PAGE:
Ambassador Melnyk on why Berlin is so reluctant to free itself from Russian dependence

14 June, 08:10 PM
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Ukraine’s ambassador to Berlin, Andrij Melnyk (Photo:DPA / Reuters)

Ukraine’s ambassador to Berlin, Andrij Melnyk (Photo:DPA / Reuters)

In the second part of a long interview with Ukraine’s ambassador to Berlin, Andrij Melnyk, the diplomat revealed to the New Voice of Ukraine the basis for the ties between the German authorities and the Russian dictator.

One of the most outspoken critics of German Chancellor Olaf Scholz and his government, Melnyk elaborated on the economic aspects of Berlin's loyalty to Moscow in an interview with NV.

NV: Berlin and Moscow have been "friends" for a long time — at least since the time of Chancellor Gerhard Schroeder. By the way, his successor in this position, Angela Merkel, refuses to admit her guilt in making Germany dependent on Russian gas.

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Melnyk: We have not heard a single word that this was not the right course or even more so a mistake. But it's in the pipeline.

NV: Merkel recently gave a long interview with German journalists.

Melnyk: Yes, I learned that my acquaintance, a German journalist, would be interviewing her, and I congratulated him on convincing the ex-chancellor. He replied: "Give me a list of questions to ask her — if you want, even three." I sent him four.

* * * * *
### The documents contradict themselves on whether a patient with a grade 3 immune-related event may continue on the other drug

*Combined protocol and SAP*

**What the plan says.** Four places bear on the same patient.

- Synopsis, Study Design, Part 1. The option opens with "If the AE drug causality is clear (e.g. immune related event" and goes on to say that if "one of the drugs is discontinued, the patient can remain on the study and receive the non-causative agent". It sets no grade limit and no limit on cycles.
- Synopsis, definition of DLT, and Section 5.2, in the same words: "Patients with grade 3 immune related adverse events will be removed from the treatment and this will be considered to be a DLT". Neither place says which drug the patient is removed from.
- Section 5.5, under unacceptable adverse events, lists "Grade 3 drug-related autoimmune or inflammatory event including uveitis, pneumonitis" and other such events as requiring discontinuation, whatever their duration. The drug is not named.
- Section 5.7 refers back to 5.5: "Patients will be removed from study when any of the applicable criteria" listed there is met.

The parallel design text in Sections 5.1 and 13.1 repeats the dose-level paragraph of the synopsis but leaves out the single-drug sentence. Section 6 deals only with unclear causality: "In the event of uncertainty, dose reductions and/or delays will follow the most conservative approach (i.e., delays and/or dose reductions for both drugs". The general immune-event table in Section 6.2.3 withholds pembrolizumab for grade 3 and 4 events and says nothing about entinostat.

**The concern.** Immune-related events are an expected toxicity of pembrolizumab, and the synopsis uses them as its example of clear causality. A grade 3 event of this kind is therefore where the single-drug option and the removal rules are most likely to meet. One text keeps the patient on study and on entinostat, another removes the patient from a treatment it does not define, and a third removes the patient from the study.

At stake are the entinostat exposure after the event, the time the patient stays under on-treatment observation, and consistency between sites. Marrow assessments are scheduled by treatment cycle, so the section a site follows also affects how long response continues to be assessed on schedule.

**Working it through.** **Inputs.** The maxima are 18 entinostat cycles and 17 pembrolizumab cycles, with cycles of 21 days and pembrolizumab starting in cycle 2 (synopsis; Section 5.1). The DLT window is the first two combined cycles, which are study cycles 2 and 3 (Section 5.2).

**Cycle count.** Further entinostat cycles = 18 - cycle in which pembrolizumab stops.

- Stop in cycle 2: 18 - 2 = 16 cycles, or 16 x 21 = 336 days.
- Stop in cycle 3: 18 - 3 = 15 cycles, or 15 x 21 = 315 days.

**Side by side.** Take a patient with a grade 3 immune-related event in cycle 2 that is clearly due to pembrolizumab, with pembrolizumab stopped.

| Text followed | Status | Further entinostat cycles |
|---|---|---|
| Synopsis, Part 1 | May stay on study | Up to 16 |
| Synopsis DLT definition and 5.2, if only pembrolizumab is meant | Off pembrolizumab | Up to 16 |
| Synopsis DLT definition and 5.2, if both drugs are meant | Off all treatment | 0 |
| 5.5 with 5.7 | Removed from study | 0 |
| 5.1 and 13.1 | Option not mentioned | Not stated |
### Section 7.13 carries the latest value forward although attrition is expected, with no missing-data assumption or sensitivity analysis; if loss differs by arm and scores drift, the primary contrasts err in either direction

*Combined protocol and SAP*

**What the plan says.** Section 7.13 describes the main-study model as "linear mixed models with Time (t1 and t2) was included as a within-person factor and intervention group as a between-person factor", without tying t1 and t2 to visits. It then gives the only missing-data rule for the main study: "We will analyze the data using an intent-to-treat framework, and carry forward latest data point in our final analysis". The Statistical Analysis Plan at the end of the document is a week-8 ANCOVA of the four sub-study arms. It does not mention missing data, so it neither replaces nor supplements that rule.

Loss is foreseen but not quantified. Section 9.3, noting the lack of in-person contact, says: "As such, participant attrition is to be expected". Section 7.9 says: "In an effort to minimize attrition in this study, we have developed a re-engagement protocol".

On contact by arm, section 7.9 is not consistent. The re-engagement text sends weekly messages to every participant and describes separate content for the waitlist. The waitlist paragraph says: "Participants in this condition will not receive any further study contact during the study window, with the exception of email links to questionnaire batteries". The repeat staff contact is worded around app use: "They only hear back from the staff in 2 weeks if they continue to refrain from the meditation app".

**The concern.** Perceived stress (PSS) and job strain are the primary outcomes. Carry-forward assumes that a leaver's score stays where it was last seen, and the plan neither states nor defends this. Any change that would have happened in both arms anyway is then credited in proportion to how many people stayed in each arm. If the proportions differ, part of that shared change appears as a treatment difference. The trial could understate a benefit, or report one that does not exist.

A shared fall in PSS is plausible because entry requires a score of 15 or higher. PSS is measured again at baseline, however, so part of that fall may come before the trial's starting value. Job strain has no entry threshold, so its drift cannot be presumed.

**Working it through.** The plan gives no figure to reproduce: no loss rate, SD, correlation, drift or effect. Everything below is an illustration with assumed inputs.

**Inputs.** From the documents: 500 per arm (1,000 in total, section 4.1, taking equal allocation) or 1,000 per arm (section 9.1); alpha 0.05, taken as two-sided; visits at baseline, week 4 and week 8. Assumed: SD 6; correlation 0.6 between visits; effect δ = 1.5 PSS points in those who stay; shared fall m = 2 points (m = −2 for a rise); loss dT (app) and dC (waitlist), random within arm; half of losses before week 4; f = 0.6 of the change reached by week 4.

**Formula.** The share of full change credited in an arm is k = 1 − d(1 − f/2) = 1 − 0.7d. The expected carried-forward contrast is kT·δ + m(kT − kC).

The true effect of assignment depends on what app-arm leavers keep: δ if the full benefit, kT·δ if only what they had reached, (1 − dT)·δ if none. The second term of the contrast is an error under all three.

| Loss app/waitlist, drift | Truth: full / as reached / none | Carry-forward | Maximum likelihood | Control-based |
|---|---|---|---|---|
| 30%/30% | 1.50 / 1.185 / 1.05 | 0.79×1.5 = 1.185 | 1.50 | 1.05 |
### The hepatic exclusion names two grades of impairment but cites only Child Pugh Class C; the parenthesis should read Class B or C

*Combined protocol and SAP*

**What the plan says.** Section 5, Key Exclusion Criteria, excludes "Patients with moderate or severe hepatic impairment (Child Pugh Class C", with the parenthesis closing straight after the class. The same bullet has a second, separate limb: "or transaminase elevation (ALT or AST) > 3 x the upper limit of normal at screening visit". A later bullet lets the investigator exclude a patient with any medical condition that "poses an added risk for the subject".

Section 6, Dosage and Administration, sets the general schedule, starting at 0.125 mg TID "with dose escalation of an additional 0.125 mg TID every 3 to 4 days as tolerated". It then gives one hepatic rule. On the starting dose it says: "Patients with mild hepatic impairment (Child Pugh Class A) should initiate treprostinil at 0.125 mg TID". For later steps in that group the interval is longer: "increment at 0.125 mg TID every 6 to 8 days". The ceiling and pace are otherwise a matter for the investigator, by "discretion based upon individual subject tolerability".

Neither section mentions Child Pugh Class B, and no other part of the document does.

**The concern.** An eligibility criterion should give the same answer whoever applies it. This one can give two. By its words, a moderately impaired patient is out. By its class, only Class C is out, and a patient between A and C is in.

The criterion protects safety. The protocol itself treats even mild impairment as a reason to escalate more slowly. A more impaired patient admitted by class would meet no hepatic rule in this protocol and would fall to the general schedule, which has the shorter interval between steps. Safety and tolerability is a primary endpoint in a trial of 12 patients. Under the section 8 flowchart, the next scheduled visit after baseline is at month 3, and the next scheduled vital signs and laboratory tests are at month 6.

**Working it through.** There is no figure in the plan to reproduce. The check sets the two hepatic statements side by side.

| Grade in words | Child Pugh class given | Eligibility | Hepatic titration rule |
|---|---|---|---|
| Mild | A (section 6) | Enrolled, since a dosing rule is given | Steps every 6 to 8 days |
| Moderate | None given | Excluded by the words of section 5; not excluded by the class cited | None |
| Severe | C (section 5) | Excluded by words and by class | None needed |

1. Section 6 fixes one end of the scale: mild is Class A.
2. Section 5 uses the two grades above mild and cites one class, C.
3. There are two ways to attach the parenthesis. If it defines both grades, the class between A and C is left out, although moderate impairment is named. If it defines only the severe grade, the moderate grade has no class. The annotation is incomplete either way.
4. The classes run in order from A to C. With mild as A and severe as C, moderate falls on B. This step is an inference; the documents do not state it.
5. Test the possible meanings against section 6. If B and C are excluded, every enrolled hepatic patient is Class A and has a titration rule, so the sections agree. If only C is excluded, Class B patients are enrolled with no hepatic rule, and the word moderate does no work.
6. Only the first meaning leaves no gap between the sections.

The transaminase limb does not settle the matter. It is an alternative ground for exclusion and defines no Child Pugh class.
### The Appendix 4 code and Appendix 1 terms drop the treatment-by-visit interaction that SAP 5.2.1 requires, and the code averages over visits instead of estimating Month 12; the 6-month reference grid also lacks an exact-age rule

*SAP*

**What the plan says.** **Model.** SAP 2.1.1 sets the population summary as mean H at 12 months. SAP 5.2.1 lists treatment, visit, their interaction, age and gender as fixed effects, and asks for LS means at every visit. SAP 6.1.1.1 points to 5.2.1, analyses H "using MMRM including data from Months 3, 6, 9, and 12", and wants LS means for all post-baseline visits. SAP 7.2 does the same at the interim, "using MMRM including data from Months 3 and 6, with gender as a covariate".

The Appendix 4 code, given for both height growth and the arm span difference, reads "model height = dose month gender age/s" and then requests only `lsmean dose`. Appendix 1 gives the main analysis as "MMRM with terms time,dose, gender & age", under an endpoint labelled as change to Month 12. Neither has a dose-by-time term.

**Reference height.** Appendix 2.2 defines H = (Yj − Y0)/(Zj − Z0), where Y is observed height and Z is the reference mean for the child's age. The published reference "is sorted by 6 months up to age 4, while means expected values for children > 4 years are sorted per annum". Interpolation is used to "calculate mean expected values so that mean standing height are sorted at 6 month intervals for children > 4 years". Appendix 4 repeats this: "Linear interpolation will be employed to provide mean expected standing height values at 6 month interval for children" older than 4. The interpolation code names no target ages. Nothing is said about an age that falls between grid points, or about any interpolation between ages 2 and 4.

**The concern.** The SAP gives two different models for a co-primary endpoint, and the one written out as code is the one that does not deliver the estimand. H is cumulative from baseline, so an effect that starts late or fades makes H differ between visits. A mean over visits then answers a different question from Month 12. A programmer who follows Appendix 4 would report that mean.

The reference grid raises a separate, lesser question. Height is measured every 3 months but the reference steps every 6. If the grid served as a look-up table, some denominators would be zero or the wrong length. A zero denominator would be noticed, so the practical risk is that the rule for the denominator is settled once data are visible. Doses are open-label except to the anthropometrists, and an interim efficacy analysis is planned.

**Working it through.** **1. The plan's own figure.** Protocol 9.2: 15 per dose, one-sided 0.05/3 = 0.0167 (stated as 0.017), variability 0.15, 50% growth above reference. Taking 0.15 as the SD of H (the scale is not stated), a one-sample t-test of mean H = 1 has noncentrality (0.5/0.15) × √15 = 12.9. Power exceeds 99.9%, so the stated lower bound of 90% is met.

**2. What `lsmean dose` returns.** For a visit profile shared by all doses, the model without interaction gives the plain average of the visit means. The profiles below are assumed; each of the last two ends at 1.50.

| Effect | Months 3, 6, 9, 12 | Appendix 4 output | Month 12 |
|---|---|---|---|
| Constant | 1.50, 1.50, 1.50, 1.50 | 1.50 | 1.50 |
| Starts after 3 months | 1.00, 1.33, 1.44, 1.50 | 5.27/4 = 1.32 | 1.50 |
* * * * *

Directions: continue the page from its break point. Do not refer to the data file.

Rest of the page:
And he actually asked them, these questions were the most inconvenient — and subsequently made headlines. It was a question of whether Ms. Merkel felt guilty and responsible for the policy of appeasement towards Putin, which many Ukrainians thought was one of the main reasons for Russia's aggression.

Plus, there was the issue of Ms. Merkel's role in the 2008 Bucharest Summit. As we know, she was the leader of NATO member states who strongly opposed granting Ukraine membership in the Alliance. Thus, it left Ukraine in the gray zone in which we have been for the last 14 years.

Interestingly, in both cases, Ms. Merkel did not justify her choices, she even outright rejected the possibility of admitting any mistakes.

And today we have criticized her reaction again. Germany's policy on the [Russian gas pipeline] Nord Stream, NATO, pacifying Putin, failing to provide Ukraine with weapons, etc. seems consistent, but for some reason, Russia — out of the blue — decided to attack Ukraine. My argument in the German public space is that the policy towards Russia must be critically revised so that such failures and catastrophes do not happen again in the future.

Chancellor Angela Merkel (center) at NATO's Bucharest Summit in 2008 virtually halted Ukraine's accession to the Alliance (Фото: REUTERS/Oleg Popov)